About Annalee

Currently, I am the lead editor for science fiction and science blog io9 -- it went live in January 2008, and in 2010, over 2 million people read it every month. I am also a freelance writer, contributing work to Wired, Popular Science, New Scientist, and other excellent publications. During 2004 and most of 2005, I was the policy analyst at the Electronic Frontier Foundation. In 2006 I published a book based on my doctoral research. It's called Pretend We're Dead, and it was published by Duke University Press. In early 2007, Seal Press published a collection of essays I co-edited called She's Such a Geek -- yes, it's about female nerds.

My work has also appeared in magazines and papers such as: The Washington Post, New York Magazine, Technology Review, Hilobrow, The San Francisco Chronicle, 2600, The Believer, Nerve, The Utne Reader Online, Alternative Press Review, New York Press, The San Francisco Bay Guardian, The Silicon Valley Metro, and several academic journals and anthologies.

From 1999 to 2008, I wrote a weekly syndicated column called Techsploitation, which was about the ways that media mutates and reiterates the problems of everyday life.

Formerly, I was the culture editor at The San Francisco Bay Guardian and in 2002 I was awarded a Knight Science Journalism Fellowship, which allowed me to spend the 2002-2003 academic year as a research fellow at MIT.

I was born just after the New Left died and shortly before abortion was legalized. Growing up in the planned suburban community of Irvine, California, I was exposed at a young age to the clash between Information Era techno-utopianism and the disturbing realities of middle-class greed, cynicism, and sexual repression.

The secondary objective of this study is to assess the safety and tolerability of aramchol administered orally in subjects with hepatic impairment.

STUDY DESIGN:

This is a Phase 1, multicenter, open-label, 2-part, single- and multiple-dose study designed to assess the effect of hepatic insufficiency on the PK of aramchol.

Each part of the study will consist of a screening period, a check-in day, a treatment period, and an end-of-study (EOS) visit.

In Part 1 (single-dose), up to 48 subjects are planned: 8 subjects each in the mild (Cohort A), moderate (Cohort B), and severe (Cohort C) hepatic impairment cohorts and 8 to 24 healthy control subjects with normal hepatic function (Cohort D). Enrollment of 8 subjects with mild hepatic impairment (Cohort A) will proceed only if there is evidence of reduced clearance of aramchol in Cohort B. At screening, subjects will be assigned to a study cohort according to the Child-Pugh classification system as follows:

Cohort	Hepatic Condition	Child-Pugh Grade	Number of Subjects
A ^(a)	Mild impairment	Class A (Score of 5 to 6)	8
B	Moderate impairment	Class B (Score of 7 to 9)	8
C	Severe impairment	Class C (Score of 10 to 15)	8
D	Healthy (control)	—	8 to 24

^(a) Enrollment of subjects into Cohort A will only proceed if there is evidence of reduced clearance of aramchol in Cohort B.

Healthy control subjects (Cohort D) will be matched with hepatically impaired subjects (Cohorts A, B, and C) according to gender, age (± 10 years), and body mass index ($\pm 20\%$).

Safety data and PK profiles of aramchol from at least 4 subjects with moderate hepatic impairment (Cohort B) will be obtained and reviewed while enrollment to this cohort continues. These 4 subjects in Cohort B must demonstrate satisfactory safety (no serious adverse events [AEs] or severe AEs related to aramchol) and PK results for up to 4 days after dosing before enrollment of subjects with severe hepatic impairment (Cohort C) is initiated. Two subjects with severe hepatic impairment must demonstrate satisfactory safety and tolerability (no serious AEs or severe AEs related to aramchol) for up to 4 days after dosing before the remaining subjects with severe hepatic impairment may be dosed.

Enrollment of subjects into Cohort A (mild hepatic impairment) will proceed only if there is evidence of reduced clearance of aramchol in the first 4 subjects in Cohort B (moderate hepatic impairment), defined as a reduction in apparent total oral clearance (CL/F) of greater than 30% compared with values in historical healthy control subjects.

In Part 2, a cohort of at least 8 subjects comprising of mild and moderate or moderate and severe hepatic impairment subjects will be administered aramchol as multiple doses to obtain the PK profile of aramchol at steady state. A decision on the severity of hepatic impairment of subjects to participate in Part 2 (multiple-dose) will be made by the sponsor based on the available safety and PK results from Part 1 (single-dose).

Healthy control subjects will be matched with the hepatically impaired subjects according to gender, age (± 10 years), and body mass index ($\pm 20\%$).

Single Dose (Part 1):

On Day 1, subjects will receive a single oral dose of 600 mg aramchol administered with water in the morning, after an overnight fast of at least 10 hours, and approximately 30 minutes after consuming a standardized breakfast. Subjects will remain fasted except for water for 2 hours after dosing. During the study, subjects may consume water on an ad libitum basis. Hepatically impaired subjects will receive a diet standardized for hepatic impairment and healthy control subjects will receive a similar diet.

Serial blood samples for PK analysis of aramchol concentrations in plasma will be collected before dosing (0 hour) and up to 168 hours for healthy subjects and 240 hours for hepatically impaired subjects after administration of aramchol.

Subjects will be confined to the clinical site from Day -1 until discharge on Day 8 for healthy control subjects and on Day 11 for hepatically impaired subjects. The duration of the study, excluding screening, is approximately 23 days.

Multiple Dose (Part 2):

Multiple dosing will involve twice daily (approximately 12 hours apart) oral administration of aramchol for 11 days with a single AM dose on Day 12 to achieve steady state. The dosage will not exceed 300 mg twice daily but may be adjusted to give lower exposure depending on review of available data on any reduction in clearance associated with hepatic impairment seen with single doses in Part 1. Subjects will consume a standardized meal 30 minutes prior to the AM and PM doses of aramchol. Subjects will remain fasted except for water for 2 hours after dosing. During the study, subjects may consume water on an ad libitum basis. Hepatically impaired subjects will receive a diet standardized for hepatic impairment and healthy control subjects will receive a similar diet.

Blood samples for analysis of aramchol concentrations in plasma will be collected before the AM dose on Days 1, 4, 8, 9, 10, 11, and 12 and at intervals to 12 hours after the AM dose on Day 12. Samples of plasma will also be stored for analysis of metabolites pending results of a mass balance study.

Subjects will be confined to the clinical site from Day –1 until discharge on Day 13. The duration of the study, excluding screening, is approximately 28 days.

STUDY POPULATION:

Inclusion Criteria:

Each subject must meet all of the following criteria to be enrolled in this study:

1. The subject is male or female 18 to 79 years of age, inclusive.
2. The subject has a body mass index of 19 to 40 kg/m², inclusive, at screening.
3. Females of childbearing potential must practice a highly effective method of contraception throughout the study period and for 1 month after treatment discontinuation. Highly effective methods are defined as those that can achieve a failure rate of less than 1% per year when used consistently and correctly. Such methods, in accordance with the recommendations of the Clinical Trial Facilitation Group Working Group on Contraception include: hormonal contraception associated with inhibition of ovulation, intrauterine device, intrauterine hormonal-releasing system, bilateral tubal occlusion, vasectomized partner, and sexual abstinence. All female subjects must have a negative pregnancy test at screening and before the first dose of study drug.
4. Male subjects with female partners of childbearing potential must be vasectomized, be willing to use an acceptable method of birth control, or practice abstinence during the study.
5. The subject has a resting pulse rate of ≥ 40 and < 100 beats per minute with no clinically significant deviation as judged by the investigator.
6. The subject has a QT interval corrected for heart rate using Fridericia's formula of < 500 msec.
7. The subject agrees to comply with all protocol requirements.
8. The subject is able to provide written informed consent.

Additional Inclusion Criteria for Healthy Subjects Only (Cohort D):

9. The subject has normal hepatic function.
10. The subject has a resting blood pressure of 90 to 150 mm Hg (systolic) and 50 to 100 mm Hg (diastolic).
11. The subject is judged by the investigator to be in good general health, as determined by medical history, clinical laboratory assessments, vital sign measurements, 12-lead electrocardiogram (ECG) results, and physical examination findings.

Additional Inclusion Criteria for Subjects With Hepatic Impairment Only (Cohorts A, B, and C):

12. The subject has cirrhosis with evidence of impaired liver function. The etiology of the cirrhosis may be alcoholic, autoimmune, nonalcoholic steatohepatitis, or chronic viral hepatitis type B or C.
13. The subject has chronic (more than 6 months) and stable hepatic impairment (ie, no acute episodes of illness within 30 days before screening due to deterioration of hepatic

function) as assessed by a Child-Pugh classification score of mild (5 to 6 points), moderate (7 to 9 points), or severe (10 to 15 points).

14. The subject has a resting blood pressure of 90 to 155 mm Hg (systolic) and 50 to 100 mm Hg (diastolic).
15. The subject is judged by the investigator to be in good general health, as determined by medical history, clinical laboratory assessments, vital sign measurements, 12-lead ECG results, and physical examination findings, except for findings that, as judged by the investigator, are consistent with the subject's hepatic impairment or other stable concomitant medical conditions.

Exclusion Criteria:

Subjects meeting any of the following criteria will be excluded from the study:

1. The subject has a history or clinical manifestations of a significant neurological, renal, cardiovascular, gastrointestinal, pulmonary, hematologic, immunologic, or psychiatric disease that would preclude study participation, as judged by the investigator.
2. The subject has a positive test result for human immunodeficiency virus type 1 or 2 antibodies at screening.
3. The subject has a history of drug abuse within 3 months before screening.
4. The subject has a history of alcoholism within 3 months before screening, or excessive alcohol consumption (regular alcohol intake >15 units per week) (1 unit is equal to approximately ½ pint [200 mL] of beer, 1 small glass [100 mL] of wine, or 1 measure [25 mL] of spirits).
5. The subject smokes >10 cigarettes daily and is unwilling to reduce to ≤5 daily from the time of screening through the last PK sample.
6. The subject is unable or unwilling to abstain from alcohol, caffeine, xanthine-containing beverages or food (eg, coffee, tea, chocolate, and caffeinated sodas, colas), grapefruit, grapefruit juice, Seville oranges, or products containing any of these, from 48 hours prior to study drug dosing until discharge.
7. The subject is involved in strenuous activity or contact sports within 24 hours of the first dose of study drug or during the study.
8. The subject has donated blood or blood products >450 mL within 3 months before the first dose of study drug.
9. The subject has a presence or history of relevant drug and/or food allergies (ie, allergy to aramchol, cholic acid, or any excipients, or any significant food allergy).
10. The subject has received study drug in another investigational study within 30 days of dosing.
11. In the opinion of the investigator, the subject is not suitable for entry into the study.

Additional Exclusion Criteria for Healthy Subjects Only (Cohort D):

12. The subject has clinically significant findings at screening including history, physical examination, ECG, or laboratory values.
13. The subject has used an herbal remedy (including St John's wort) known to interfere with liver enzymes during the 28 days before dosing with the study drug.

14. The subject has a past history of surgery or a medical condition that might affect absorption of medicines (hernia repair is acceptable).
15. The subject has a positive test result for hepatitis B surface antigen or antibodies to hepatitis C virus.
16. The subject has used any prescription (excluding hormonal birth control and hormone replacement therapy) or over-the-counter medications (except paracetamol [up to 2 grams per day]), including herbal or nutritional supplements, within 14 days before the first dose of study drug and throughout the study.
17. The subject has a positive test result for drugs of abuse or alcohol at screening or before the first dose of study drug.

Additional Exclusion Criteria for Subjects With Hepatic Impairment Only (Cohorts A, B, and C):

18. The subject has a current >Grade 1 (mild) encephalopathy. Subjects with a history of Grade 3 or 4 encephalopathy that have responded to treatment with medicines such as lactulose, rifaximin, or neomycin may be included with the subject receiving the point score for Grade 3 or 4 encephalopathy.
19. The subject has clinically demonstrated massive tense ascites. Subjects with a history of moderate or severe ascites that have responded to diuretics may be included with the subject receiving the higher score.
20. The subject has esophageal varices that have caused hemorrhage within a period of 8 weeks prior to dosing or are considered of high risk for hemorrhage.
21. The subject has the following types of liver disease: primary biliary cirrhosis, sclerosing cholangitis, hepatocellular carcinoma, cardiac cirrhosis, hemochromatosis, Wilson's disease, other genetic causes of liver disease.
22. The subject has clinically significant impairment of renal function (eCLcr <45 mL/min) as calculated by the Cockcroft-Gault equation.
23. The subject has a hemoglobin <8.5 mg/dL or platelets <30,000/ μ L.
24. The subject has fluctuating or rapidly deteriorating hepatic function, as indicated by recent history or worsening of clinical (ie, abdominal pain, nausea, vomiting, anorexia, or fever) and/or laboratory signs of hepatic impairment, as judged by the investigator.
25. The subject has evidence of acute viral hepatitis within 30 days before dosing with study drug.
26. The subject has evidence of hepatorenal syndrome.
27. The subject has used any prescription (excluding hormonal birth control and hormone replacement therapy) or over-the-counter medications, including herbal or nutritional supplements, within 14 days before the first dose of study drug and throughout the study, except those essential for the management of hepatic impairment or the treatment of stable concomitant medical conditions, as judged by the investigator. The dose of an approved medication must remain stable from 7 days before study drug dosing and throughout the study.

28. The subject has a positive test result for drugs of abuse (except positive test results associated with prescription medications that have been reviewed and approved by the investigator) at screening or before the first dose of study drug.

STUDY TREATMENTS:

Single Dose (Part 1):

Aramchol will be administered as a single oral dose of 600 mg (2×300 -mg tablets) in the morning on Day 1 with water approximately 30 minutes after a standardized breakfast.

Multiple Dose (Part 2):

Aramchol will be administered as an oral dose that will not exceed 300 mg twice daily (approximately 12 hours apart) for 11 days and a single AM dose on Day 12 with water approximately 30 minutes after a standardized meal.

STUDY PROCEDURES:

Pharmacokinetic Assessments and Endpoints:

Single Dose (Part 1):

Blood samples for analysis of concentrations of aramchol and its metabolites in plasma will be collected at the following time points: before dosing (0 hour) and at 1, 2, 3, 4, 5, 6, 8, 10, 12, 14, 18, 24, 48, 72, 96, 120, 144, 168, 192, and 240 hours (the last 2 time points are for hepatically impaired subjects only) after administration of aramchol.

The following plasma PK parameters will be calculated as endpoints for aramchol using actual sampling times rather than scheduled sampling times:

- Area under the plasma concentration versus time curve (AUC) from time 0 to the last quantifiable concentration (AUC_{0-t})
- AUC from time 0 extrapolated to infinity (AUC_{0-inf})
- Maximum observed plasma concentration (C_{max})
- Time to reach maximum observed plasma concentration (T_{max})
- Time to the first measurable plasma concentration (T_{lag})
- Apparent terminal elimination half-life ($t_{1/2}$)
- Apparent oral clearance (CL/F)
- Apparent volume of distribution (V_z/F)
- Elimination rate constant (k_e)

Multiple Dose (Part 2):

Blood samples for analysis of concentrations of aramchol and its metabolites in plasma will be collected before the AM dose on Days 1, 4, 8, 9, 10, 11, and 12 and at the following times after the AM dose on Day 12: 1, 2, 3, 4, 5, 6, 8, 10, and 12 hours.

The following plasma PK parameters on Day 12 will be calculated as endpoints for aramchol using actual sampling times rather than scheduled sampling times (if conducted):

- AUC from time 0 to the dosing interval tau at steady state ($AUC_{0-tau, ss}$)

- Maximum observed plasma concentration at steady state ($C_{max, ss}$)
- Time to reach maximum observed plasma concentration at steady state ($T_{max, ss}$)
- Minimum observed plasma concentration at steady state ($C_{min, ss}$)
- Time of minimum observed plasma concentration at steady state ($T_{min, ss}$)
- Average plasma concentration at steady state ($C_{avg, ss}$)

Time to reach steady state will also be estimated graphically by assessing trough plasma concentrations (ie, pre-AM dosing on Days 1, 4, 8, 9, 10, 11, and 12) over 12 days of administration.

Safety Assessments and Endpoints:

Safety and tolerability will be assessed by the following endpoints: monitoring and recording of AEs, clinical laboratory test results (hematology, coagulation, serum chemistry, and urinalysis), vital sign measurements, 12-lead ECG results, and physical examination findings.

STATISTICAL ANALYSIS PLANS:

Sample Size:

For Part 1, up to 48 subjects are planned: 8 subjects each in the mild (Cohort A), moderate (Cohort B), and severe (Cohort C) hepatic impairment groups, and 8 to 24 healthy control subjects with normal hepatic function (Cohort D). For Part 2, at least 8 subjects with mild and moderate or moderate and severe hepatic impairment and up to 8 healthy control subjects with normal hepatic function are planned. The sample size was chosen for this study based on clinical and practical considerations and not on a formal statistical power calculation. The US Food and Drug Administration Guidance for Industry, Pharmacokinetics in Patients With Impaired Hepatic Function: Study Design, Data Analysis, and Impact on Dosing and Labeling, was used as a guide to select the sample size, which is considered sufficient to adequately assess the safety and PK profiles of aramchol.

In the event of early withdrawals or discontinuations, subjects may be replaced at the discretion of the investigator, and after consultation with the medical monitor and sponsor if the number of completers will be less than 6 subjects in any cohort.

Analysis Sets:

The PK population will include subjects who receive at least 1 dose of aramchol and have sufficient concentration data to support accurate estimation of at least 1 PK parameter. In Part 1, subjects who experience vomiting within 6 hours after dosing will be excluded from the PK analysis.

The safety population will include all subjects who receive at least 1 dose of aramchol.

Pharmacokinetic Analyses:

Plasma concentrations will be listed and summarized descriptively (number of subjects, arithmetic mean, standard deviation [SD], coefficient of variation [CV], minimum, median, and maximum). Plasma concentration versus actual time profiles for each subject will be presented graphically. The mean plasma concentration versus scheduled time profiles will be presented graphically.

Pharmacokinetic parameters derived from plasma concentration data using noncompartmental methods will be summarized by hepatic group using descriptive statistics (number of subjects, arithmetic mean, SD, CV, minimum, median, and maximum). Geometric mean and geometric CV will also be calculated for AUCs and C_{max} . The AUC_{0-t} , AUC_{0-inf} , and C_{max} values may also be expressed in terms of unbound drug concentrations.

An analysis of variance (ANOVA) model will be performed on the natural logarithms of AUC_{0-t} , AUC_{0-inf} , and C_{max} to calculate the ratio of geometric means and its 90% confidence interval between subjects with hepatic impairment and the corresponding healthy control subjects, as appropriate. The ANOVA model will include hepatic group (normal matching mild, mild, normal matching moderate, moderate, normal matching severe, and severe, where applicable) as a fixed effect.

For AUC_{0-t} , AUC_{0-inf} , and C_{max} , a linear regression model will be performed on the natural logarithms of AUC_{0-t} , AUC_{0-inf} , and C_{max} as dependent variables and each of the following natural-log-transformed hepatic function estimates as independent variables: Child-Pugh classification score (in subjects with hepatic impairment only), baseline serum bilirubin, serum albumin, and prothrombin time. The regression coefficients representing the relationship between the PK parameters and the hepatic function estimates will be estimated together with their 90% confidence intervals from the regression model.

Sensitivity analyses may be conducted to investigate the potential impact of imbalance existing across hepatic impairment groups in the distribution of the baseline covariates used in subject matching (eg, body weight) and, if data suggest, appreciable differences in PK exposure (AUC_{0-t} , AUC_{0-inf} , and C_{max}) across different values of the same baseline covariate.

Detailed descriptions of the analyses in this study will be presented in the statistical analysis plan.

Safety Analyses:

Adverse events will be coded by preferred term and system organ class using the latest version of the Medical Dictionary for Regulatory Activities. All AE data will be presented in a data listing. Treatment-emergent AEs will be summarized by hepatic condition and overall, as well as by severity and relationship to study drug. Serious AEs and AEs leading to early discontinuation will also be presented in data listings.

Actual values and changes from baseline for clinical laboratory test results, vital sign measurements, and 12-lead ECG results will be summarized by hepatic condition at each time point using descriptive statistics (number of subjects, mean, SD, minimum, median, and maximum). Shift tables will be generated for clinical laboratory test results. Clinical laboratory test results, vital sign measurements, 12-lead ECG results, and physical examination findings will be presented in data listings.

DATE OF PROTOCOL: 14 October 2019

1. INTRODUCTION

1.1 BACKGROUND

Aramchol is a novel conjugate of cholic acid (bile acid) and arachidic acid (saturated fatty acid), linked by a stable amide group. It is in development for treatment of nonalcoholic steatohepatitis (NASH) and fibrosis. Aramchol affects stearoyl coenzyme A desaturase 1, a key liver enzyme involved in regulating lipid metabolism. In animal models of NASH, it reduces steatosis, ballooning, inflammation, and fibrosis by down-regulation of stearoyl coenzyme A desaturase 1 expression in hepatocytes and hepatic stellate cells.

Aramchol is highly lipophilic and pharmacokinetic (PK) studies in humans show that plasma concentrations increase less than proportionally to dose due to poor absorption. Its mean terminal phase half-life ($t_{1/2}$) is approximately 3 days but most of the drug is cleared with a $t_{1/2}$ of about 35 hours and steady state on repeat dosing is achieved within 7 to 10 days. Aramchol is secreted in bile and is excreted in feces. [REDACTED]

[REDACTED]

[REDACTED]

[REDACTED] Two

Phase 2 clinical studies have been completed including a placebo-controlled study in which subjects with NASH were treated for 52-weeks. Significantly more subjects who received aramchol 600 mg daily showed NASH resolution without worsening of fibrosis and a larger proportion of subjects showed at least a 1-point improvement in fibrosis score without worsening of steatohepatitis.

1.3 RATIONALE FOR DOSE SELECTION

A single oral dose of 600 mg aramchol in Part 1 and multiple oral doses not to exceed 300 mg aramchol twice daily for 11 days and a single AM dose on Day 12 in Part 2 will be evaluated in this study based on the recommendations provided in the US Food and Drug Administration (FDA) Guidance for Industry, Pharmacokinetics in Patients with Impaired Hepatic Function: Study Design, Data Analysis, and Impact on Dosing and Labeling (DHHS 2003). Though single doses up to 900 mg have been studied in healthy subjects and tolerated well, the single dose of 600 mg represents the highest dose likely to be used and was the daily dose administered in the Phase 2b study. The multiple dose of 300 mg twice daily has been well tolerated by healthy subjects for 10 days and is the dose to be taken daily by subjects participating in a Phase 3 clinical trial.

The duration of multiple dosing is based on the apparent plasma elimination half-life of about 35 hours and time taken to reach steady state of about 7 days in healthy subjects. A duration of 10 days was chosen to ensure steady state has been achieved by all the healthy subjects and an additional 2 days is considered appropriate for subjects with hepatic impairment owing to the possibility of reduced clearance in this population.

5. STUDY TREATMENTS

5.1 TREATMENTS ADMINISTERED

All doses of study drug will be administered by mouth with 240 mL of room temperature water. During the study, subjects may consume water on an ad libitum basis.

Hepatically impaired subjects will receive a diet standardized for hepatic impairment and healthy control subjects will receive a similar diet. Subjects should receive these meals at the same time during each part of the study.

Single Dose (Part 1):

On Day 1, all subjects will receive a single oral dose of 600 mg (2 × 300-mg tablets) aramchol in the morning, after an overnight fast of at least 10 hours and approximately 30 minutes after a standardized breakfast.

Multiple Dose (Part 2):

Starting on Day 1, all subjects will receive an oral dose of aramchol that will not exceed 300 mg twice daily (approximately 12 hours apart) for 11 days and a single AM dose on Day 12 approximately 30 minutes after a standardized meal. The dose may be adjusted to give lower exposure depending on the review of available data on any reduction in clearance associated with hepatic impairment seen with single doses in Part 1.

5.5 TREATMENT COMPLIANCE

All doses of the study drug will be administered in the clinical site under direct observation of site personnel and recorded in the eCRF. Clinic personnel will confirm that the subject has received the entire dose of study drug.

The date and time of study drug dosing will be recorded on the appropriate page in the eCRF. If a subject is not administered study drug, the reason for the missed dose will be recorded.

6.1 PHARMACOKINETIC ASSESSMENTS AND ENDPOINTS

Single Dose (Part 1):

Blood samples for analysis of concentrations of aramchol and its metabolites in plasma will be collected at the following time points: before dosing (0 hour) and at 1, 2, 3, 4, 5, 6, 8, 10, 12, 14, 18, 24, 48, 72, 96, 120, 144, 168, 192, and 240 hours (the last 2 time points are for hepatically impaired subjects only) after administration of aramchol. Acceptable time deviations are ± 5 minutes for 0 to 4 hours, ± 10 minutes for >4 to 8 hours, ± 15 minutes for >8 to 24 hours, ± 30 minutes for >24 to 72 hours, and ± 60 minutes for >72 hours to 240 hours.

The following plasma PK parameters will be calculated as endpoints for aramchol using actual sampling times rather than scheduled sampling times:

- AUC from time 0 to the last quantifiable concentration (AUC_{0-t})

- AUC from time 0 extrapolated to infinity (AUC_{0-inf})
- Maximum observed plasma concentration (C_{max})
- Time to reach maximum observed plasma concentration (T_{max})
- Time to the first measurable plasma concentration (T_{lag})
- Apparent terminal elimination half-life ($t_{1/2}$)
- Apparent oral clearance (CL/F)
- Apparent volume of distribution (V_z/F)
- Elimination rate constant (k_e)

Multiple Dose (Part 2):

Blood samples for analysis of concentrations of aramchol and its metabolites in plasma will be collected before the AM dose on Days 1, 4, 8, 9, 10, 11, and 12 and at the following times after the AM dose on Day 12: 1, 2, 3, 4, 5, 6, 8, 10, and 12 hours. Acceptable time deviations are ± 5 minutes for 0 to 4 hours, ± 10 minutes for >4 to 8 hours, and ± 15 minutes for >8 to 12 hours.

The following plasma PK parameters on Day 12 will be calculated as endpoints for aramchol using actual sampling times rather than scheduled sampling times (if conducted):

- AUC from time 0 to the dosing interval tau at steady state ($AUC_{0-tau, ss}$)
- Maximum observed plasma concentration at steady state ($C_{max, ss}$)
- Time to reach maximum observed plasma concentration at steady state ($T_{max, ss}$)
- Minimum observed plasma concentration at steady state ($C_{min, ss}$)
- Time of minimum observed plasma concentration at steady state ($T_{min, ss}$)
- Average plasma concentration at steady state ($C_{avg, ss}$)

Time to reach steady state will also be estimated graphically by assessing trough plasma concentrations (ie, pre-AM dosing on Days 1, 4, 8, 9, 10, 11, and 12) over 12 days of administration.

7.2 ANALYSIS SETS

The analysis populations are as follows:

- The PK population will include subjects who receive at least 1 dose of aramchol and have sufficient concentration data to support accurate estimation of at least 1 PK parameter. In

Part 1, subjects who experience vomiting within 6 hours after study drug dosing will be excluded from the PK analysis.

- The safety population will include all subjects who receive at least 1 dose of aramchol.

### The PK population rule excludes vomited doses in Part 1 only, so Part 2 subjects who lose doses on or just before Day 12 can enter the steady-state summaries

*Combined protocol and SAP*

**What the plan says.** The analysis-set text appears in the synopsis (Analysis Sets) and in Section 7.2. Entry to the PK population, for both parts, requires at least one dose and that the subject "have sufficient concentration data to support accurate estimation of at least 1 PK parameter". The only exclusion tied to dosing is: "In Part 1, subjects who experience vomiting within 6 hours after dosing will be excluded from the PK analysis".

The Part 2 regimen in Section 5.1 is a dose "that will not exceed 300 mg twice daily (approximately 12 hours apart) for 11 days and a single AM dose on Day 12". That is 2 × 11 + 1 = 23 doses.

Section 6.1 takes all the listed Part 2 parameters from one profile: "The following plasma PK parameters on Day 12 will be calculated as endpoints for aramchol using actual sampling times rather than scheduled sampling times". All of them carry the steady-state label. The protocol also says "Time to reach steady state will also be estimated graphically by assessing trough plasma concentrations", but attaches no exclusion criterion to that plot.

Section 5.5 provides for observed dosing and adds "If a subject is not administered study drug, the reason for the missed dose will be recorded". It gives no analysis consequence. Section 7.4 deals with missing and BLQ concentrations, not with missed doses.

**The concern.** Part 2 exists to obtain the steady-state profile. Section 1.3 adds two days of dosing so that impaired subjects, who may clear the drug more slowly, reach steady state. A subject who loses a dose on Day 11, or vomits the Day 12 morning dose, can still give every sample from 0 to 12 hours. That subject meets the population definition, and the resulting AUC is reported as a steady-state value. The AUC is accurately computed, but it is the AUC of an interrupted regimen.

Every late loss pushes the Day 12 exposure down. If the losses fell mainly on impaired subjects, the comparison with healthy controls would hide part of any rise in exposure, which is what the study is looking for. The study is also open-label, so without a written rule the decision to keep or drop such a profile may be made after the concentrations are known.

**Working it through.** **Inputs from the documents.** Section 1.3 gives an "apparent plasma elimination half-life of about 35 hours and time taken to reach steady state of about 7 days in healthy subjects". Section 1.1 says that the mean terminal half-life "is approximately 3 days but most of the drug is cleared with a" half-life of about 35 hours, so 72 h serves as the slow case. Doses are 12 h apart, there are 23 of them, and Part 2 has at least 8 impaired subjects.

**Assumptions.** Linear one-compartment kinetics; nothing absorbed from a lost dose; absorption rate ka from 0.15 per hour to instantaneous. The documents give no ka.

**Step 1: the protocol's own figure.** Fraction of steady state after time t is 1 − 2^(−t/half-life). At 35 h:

When I moved to Berkeley, California, I began what became a ten-year odyssey through the land of academia. During that time, I founded a webzine, Bad Subjects, which is still going strong; I published two books, White Trash: Race and Class in America (Routledge, 1997) and The Bad Subjects Anthology (NYU Press, 1998); and in 1998 I graduated from UC Berkeley with a Ph.D. in English and American Studies. I wrote my dissertation on images of monsters, psychopaths, and capitalism in 20th Century American pop culture. After working for a year as an adjunct professor, I decided to pursue the career I loved most: writing.

I had been freelancing since 1996, mostly for alternative weeklies and on-line magazines, and in early 1999, I began to write for a living full-time. Having spent so many years studying pop culture and media in academia, I was naturally interested in writing about these topics as a journalist. And that's what I've been doing for a decade now.

Want me to be your writer, pundit, lecturer, or word-wrangler? Need a complicated dose of didacticism or a tasty little soundbyte? Drop me a line at annalee AT techsploitation.com.

For anthropological laughs, check out my ancient, out-of-date website.